Moving to the NDIS can be stressful but particularly so when you are already fearful of change.
Windermere recently worked with one young woman to reduce anxiety and support her to become more independent and connected with her community.
When 24 year old Michelle and mum Tanya approached Windermere for support to move to the NDIS they were both very worried. Michelle dislikes change, and, in the face of increasing anxiety, the pair were seeking someone to guide them through the NDIS process and provide one-on-one support, education and care.
A combination of inadequate support and the prospect of an early transition to the NDIS was creating their concerns. Michelle’s Life Skills group program was not meeting her needs. Unfortunately Tanya was left to look for services for Michelle on her own. She had little access to carers or respite support.
At the age of six years Michelle was first diagnosed with an early childhood developmental delay. Then at the age of eight, she was diagnosed with an intellectual disability. She also has a mental health condition.
Michelle had previously been attending a mainstream school. After her diagnosis she was required to move to a Melbourne Special Needs (MSN) school.
More recently, Tanya and Michelle decided to reach out to Windermere for NDIS services.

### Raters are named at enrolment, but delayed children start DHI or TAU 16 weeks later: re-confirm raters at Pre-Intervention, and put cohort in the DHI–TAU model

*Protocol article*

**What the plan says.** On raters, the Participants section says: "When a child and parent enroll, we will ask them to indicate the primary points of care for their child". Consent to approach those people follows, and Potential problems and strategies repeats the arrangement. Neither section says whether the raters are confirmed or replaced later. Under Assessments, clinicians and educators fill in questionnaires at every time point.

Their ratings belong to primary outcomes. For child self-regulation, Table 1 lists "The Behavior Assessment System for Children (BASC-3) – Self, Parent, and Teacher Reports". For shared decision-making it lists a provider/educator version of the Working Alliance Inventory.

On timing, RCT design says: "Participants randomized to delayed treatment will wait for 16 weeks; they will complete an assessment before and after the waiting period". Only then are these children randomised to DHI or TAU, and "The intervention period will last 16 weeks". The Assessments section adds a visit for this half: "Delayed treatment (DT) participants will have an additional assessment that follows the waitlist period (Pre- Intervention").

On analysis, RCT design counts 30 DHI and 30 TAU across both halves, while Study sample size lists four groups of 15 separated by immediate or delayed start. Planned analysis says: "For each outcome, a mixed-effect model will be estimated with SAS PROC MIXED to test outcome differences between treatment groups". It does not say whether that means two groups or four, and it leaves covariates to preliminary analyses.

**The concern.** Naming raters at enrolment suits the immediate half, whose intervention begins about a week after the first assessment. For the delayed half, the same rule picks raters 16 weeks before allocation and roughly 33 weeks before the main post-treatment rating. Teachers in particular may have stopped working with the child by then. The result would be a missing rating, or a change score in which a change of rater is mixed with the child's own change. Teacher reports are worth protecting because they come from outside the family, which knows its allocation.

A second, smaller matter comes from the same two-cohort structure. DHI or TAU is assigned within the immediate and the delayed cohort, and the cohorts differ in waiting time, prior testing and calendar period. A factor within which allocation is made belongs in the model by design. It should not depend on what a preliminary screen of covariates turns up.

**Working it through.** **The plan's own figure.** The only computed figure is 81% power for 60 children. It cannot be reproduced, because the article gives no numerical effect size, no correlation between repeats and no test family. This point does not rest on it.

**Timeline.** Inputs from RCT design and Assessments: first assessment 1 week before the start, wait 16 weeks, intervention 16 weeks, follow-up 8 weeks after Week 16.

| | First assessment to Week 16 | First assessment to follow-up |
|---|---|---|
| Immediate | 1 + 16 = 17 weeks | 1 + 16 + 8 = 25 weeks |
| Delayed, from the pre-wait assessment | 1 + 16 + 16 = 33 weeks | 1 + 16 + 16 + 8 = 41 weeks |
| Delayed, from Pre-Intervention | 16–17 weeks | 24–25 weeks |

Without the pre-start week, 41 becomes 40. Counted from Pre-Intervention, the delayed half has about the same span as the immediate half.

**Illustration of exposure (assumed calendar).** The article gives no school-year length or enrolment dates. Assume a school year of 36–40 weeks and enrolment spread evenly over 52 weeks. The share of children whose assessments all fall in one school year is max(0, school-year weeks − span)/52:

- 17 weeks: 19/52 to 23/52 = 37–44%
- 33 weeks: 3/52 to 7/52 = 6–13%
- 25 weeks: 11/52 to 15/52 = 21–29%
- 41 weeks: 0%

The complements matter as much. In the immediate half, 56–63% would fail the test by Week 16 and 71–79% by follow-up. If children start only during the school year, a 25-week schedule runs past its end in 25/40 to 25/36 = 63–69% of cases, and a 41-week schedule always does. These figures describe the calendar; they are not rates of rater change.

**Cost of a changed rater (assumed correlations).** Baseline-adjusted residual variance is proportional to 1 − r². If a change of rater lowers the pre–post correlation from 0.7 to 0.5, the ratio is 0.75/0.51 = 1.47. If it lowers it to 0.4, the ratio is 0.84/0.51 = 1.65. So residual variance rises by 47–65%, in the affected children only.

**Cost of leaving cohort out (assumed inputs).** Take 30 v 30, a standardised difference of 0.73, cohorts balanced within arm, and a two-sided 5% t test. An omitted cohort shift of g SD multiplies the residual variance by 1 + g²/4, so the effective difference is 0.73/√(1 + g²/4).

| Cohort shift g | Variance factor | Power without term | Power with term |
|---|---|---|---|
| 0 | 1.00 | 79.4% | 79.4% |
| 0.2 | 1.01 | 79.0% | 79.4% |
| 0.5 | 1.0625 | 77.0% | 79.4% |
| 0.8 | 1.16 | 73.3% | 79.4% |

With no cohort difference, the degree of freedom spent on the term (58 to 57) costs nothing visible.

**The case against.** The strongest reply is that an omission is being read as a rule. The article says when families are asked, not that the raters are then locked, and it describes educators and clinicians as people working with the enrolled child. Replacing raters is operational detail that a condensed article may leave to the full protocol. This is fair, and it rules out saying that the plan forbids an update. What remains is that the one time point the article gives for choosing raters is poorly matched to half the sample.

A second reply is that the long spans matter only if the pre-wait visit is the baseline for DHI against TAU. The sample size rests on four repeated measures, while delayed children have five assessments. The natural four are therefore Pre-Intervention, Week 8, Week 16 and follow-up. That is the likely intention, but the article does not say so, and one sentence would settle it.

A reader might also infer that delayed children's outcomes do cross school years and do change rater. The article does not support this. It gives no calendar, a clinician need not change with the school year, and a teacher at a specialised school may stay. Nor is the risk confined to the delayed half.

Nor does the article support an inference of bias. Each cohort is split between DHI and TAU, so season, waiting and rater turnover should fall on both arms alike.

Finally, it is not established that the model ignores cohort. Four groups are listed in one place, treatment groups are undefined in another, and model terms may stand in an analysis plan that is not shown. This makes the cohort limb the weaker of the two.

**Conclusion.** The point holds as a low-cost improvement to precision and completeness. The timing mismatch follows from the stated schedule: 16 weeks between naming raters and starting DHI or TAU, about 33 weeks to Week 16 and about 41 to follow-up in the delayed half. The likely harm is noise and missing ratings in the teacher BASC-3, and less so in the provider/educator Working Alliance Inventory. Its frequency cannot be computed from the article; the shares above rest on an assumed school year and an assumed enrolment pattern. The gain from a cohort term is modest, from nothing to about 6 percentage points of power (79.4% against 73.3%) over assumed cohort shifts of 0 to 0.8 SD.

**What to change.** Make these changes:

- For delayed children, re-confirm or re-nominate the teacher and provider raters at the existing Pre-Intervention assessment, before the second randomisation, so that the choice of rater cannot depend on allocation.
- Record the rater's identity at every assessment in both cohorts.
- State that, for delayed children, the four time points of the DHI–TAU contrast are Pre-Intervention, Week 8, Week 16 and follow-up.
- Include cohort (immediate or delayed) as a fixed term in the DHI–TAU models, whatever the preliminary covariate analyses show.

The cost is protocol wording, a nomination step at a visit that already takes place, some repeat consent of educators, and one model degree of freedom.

“We met Kate from Windermere and she made the process so easy,” says Tanya.
Kate used Windermere’s person-centred approached to ensure that Michelle was at the centre of the decision making process.
She worked with Michelle and Tanya to ensure that the NDIS supports and goals which were suited to Michelle were included in her NDIS plan.
Michelle’s transition to the NDIS was slowed down to allow Michelle time to adjust. Kate attended meetings with Michelle’s group program staff to ensure the changes wouldn’t have a negative impact. She also ensured that Michelle’s timetable was individualised and flexible.
“After 5-6 months, and despite all the planning that both Kate and I conducted to ensure the transition was as smooth as possible, we were still surprised to see the outcome. Michelle accepted the changes better than we could have ever hoped for,” says Tanya.
One of Michelle’s goals was to become more independent and connected with her community. Windermere supported Michelle to attend classes and made it possible for her to volunteer for various programs she is passionate about. Michelle now regularly enjoys volunteering for Rain, Hayne & Shine, the Salvation Army, Meals on Wheels and a local soup kitchen.
“Michelle believes that she finally has a purpose in life. She can voice her opinion and feels that her opinion is heard and valued. She can also select the programs and activities that she likes,” says Tanya.
“I could never have transitioned Michelle to the NDIS without Kate and Windermere’s support. They have been great throughout the whole process and have had Michelle’s needs at the forefront of all advice and support. Windermere and the NDIS have been the best thing for Michelle,” says Tanya.
Although the move to the NDIS has exceeded expectations, Michelle will continue to need ongoing support to achieve her goals.